Our new issue, “From Socialism to Populism and Back,” is out now. Get a discounted $20 print subscription today.

Bring a Book

Socialism’s detractors love to natter on about long lines, but under capitalism, we wait around endlessly.

Waiting around in the land of the free. (Getty Images)

The line stretches around the block for a food pantry offering fresh fruit and vegetables in my Brooklyn neighborhood. I’m lucky enough not to need it, but even I spend much of my day waiting around. When I take my kid to a scheduled doctor’s visit, we wait about a half hour. If he gets an injury — as he often does, playing sports — and we have to go to urgent care, we will wait for hours. The emergency room at the hospital is longer still. And who can even track how long we are to stay on hold when we call our health insurance company? And then there’s the wait for the subway or bus.

Whenever the subject of socialism comes up, we hear about long lines and long waits. Breadlines in the Soviet Union. Long waits for Canadian healthcare. But we seem to do plenty of waiting without socialism.

Soviets did wait in line a lot, less often for “bread” than for meat, cheese, or more exciting commodities like port. On the other hand, except during wartime, most Soviets seem to have enjoyed food security, unlike one in nine adults in Brooklyn (and 11 percent of children in the same borough), hence the long lines at my local food pantry. Capitalism, on the other hand, has greatly increased Russians’ vulnerability to health problems associated with an unhealthy diet and poor nutrition.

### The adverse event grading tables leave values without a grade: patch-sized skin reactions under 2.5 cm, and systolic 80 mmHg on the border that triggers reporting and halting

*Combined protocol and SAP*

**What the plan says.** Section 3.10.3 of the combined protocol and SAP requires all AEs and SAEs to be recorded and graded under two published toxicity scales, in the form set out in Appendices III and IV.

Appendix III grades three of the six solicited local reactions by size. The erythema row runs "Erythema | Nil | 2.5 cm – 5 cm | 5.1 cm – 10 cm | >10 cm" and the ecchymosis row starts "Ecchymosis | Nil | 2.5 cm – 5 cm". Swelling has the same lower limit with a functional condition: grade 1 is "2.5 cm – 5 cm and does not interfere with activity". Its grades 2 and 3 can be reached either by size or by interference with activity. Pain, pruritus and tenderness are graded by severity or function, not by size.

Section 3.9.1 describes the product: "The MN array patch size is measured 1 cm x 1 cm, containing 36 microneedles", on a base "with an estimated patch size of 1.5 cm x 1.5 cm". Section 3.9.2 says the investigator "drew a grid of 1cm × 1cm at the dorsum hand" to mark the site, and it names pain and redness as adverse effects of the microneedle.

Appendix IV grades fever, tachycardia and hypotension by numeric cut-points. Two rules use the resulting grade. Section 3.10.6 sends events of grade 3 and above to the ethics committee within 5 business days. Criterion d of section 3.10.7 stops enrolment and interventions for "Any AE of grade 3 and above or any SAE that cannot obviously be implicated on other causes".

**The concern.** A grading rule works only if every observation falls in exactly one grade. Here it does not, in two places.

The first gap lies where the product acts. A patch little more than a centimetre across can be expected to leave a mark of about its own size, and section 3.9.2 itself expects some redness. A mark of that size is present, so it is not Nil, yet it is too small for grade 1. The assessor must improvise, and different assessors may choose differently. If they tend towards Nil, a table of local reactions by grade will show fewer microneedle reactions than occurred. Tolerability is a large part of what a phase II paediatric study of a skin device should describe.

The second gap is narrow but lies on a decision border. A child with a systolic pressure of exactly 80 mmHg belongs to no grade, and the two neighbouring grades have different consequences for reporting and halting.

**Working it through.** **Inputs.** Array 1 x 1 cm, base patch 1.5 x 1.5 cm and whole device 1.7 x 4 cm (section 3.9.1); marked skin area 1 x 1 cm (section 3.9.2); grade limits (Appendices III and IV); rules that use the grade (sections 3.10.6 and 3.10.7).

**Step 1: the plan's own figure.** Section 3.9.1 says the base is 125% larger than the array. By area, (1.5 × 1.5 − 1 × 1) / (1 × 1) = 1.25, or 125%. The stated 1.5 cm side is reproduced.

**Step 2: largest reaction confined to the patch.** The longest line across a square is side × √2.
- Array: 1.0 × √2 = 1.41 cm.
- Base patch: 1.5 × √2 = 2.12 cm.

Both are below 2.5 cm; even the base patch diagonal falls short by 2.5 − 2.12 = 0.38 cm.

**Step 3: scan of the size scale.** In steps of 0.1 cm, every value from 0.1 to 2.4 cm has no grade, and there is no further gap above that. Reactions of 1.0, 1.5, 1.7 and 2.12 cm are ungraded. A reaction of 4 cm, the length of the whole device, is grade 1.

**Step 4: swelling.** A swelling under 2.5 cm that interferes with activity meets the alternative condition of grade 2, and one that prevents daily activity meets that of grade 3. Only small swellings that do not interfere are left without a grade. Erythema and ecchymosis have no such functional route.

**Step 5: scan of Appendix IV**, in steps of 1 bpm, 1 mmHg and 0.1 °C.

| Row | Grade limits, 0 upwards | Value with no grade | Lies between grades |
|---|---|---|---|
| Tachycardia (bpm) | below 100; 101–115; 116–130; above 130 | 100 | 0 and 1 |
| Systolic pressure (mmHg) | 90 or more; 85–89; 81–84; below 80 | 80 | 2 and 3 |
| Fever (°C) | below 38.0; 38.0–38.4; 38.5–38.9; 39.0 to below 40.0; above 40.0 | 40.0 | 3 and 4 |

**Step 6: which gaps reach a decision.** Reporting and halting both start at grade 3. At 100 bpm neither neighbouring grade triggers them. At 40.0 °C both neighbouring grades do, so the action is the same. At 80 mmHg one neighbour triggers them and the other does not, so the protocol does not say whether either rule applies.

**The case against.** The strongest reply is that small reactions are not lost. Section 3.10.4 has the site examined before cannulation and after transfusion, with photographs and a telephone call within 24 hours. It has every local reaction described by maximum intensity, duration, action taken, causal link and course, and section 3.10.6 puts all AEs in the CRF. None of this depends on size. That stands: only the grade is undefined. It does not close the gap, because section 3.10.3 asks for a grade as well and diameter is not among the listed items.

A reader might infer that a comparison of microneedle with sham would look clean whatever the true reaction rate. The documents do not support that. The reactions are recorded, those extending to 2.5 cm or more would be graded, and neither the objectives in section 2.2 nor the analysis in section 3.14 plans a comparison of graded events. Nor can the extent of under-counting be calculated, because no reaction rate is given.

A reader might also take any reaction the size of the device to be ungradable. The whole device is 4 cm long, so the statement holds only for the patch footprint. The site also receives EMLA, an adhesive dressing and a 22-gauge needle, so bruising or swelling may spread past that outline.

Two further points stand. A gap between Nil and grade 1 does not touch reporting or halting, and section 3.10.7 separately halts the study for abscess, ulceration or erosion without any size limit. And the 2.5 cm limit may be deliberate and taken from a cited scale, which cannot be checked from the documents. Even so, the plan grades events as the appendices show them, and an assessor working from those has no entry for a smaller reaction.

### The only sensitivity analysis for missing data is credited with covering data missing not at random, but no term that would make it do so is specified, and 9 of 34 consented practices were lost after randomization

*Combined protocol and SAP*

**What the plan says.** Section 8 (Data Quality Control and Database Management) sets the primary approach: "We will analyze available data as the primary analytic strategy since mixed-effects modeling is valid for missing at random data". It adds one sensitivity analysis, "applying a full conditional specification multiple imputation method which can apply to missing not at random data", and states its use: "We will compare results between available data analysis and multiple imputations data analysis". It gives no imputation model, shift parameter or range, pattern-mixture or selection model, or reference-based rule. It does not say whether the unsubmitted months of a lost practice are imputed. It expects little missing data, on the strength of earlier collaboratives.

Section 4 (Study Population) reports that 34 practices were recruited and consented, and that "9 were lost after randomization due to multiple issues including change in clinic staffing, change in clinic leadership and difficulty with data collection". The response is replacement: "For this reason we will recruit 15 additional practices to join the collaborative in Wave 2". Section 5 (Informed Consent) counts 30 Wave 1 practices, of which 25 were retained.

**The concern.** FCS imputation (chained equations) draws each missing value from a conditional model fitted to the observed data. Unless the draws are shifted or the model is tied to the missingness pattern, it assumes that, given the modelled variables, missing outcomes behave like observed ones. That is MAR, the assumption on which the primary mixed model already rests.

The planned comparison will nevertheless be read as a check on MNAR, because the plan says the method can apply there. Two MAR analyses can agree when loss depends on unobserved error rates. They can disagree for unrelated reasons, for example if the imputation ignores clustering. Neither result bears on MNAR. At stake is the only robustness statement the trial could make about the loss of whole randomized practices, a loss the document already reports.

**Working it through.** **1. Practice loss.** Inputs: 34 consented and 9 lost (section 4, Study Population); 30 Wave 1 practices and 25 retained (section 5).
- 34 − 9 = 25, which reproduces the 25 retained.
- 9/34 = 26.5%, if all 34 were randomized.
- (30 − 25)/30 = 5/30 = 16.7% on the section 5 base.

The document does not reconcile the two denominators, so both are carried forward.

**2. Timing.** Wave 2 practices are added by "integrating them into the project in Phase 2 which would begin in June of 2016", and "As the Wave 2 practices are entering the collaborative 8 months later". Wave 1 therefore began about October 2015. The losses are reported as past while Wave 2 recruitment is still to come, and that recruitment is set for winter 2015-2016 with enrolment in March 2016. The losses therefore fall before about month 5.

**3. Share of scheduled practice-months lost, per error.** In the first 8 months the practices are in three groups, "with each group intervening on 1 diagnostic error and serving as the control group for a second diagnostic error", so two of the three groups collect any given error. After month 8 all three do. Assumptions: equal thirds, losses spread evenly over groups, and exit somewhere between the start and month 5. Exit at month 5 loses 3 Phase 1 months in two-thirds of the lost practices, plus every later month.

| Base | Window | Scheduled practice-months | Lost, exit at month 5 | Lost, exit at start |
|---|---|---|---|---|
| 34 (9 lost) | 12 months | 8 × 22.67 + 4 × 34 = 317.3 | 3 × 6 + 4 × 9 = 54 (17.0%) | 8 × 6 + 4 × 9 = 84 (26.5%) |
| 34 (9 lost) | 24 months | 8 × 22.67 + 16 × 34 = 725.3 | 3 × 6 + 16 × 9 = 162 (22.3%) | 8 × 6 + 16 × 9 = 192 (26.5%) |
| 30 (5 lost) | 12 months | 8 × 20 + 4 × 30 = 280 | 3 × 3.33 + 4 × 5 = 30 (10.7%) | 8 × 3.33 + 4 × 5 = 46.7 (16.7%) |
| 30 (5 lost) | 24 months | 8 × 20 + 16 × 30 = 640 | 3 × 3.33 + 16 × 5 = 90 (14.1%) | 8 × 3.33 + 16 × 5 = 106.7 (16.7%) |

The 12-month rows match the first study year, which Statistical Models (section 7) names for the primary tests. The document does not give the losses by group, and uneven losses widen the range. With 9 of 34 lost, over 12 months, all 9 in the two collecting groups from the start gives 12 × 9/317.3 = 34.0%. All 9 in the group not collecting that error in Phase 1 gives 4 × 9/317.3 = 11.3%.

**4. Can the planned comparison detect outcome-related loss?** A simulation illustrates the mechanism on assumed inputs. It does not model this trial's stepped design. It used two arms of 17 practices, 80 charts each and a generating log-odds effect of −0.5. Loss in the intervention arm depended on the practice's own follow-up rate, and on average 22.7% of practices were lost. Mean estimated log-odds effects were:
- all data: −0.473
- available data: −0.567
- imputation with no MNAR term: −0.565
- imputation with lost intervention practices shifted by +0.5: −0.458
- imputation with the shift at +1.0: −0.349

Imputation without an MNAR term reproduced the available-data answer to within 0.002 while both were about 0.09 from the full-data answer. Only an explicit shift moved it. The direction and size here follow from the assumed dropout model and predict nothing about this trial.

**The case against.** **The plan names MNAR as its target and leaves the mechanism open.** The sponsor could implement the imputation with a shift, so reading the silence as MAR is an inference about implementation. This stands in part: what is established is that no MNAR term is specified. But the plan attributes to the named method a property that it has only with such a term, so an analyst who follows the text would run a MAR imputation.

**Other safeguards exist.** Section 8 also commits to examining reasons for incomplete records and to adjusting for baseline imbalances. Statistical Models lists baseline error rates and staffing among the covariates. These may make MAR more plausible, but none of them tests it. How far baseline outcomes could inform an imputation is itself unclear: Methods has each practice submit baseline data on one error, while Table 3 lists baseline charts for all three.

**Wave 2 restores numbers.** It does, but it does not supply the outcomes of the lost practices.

As Medicare for All becomes a more popular political demand, this right-wing talking point on waits for Canadian health care grows ever more shrill. Even some good liberals fret about the long waits our northern brethren suffer. They’re not completely wrong, but the problem isn’t nearly as salient as people think it is. Christopher Hayes — not the MSNBC host, but the medical director of St. Michael’s Hospital in Toronto, who has studied wait times in both countries — told Shanoor Servai of the Commonwealth Fund last year,

So if you are in a hospital and you need surgery, you don’t wait. It gets done in — if it needs to be done in thirty minutes, it will be done in thirty minutes. If you need an MRI for care provided in a hospital you will get it whenever — depending on where you are because not every hospital has an MRI, but you will be prioritized and that will happen probably as quickly as it can be done anywhere.

In the Canadian health care system, if you have cancer and need surgery to remove it, it will be provided right away, because cancer gets worse if left unaddressed. Similarly, I took a kid with a concussion to a Montreal hospital once, and he was seen immediately (also, I never got a bill, and the pediatric nurse was terribly knowledgeable about concussions, because hockey). Canadians do face long waits for cataracts and hip replacements and other nonemergency procedures. Sometimes rich people complain about these because they feel their money should entitle them to get attention more quickly than other people, but socialized medicine doesn’t work that way, and of course, it shouldn’t.